Crittercams attached to giant squid reveal that the marine creatures flash colorful lights to communicate and attract mates.

Scientists at Stanford University's Hopkins Marine Station mounted cameras, known as Crittercams, on three giant Humboldt squid. Even after mounting the camera, the squid were able to freely move their tentacles and fins. The main purpose of putting the camera on the giant squid was to understand some underwater behavioral aspects of the marine creatures.

Experts have known that squid flash red and white colors to communicate with each other. Hannah Rosen, lead author of the study, says that the squid send different messages by speeding up or slowing their flashes. They may be communicating to attract mates or send warning signals to rivals. However, what they are communicating still remains a mystery.

"That is the question of the hour," said Rosen.

The Humboldt squid is one of the biggest squid species known. A full-grown Humboldt squid can reach 1.5 meters, or 4.9 feet. It is known for its aggressive behavior toward divers. This giant squid is mainly found off the coast of Chile and can also be found as far north as Alaska.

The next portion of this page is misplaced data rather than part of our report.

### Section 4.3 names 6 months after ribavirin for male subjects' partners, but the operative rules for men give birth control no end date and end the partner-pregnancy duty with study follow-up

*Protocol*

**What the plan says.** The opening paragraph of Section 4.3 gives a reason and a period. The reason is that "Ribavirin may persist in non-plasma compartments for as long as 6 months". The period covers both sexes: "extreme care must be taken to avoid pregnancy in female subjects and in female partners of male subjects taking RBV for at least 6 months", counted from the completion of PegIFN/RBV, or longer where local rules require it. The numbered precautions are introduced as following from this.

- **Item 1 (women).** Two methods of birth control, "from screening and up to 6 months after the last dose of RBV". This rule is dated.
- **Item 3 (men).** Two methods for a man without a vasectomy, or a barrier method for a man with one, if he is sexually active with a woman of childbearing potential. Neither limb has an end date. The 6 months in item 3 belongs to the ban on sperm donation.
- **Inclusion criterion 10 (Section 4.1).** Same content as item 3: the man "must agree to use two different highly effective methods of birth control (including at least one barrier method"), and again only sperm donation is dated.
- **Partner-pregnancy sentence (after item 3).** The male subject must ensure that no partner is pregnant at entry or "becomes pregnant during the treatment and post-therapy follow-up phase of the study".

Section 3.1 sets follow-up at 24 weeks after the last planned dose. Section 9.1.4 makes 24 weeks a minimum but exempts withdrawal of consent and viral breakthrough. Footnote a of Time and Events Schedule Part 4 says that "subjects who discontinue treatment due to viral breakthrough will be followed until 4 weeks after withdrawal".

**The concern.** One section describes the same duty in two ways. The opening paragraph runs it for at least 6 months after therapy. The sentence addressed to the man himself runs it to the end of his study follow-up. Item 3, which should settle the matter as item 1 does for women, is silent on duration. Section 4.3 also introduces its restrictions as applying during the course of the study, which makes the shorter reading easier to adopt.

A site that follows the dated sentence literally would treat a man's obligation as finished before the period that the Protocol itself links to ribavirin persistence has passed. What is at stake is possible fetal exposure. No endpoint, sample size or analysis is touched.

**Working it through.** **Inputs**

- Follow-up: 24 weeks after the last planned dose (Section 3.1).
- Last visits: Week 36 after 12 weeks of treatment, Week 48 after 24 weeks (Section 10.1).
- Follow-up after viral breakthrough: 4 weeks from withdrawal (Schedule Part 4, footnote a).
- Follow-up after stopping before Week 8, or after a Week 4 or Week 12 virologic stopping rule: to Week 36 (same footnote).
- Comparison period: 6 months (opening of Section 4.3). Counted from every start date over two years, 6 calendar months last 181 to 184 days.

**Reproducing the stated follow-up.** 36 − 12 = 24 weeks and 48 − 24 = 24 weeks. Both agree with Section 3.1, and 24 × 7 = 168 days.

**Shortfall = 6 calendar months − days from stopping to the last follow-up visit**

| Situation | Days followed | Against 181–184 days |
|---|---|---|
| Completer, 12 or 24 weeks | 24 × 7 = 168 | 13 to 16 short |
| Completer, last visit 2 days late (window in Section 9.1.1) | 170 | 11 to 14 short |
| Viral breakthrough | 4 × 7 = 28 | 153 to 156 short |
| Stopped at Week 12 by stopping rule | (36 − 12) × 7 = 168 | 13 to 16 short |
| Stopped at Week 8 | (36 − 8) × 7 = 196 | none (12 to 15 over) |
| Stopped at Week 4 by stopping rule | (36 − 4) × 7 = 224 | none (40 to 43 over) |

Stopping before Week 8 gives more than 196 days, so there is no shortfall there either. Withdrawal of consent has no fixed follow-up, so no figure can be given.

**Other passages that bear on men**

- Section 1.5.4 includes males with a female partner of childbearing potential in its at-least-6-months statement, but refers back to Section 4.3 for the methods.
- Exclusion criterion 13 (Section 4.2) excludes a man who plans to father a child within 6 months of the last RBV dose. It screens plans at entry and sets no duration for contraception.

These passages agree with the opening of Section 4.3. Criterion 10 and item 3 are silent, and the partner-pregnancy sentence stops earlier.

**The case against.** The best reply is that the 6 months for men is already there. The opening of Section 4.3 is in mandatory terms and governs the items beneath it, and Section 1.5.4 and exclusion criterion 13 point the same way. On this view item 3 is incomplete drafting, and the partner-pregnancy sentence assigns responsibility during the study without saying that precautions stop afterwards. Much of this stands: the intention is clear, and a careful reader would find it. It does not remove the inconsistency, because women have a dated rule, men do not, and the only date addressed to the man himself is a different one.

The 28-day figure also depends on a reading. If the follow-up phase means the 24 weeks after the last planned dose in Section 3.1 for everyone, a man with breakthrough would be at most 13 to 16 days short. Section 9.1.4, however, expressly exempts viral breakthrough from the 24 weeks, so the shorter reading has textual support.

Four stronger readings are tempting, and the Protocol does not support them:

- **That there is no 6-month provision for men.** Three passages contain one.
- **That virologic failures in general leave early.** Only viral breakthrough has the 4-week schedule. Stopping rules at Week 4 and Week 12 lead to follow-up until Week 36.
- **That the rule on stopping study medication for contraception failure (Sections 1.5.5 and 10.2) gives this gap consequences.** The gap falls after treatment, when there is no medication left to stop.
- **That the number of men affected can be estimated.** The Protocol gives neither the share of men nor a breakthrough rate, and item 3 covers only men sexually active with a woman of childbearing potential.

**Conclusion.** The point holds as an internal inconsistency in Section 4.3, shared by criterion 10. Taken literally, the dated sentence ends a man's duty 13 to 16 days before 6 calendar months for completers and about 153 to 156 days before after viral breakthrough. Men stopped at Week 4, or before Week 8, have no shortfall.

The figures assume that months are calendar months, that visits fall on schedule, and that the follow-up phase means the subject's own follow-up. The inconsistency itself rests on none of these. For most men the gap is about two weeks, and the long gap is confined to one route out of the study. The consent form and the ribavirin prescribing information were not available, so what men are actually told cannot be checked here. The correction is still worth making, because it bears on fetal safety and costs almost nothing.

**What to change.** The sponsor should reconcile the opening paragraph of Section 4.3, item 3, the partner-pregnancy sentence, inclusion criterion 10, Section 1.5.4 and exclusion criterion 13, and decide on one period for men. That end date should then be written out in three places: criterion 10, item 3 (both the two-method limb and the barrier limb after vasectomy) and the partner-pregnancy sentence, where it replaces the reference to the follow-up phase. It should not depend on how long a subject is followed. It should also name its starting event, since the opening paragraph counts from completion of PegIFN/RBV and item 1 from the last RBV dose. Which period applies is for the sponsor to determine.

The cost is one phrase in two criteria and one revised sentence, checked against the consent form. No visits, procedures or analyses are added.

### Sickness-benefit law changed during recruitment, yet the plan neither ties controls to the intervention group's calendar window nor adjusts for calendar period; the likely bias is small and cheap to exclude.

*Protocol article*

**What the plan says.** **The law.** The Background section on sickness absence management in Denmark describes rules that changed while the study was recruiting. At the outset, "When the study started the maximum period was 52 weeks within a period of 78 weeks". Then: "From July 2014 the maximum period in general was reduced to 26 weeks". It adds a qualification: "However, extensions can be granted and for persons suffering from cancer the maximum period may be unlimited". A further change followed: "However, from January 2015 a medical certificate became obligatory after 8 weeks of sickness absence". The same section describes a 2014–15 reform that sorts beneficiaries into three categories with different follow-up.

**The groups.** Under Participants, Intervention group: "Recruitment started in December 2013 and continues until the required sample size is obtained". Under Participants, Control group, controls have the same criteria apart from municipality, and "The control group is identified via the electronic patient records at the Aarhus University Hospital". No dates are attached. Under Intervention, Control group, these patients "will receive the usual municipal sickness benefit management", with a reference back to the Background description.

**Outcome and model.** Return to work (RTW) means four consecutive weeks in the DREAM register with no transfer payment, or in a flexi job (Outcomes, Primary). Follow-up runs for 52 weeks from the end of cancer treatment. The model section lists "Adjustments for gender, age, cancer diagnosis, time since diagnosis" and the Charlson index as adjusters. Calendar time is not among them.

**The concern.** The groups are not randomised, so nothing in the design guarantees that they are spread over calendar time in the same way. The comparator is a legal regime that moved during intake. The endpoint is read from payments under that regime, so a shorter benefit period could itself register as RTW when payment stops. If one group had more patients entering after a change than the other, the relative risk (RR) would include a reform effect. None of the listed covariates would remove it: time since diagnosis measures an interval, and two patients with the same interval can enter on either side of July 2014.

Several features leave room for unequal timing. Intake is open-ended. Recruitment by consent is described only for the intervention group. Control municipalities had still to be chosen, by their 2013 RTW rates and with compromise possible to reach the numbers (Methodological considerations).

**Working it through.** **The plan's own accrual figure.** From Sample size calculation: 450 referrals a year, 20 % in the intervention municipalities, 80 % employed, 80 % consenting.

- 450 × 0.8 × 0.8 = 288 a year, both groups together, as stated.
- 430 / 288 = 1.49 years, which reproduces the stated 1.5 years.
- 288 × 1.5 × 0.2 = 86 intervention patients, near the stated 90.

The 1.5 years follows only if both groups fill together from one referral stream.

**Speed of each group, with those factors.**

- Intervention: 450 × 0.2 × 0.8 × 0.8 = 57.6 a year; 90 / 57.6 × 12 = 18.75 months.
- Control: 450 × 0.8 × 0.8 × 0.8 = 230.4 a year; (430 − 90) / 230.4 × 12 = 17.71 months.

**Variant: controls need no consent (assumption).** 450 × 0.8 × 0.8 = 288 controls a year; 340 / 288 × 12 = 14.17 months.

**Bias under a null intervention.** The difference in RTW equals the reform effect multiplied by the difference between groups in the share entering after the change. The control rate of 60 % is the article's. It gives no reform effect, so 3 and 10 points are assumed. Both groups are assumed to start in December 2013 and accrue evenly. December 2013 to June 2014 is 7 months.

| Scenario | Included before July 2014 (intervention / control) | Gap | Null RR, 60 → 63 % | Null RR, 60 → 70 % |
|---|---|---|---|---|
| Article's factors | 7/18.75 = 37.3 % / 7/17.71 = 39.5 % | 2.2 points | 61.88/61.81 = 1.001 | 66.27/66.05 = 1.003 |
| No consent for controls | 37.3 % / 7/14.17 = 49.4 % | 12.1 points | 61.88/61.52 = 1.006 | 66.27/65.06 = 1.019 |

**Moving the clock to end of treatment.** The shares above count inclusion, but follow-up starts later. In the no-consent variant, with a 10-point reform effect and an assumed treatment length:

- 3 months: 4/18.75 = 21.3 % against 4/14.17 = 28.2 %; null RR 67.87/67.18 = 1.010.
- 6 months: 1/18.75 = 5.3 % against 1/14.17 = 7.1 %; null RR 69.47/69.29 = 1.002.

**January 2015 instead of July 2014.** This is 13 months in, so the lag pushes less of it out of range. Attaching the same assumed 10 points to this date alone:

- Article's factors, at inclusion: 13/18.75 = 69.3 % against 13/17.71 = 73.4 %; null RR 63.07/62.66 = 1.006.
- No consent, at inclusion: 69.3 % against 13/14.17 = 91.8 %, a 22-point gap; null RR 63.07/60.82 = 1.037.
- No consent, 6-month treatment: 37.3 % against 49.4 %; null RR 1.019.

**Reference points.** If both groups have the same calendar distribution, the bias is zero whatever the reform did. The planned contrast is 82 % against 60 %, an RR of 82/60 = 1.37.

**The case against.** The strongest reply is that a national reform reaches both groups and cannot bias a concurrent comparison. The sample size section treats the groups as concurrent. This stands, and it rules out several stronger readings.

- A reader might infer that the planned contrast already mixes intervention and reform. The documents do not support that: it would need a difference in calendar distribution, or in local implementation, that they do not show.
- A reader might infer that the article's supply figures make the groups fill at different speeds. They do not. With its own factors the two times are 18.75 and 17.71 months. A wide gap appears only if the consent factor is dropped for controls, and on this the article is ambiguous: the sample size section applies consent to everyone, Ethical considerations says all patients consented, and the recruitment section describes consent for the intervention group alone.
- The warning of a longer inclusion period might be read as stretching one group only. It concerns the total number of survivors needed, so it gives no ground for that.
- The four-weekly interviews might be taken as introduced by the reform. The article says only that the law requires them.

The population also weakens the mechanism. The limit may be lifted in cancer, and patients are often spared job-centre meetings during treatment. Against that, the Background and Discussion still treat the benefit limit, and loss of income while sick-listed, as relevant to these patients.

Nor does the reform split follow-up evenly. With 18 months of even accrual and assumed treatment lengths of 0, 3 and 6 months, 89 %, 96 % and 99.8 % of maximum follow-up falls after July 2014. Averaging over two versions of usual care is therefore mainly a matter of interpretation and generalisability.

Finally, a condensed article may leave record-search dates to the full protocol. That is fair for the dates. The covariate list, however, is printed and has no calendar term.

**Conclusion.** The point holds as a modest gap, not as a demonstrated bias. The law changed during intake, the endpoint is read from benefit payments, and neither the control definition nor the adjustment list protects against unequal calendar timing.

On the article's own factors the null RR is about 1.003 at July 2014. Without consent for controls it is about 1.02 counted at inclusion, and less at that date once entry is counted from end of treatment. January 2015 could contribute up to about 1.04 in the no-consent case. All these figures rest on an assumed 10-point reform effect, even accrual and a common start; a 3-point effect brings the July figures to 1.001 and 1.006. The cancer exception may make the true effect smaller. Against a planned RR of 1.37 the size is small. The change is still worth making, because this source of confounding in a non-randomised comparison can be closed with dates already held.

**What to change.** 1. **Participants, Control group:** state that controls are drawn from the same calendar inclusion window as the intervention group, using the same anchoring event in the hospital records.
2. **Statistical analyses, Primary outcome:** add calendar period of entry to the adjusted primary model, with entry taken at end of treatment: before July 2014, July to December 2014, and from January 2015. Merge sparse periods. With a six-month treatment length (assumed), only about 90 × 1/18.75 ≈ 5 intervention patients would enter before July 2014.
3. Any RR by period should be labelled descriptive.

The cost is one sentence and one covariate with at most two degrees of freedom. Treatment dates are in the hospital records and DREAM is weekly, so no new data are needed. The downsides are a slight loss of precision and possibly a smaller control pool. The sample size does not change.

The creature usually spends most of its life in the mid-water region. Unlike the octopus, which can camouflage skin color to match surrounding rock or algae, the giant squid usually mimics sunlight patterns on its body, which confuses nearby predators.

The study authors are not sure about the sex of the squid on which the crittercams were mounted, but they assume that they were female. The video footage shows the squid splaying their arms, but the move is not related to mating.

"In one case, a pair of secondary squid were interacting and as the primary squid approached, they both turned to face the oncoming squid and opened their arms as far as possible for several seconds and then jetted backward, away from the camera," reported the researchers.

Scientists hope to redesign the mounted camera on the squid to get even better underwater video of the squid. The researchers aim to attach more crittercams to giant squid in the future to better understand their aggressive behavior.

The study is detailed in the Journal of Experimental Biology. The giant squid crittercarm videos are available at the Supplemental Materials page of the study[PDF]

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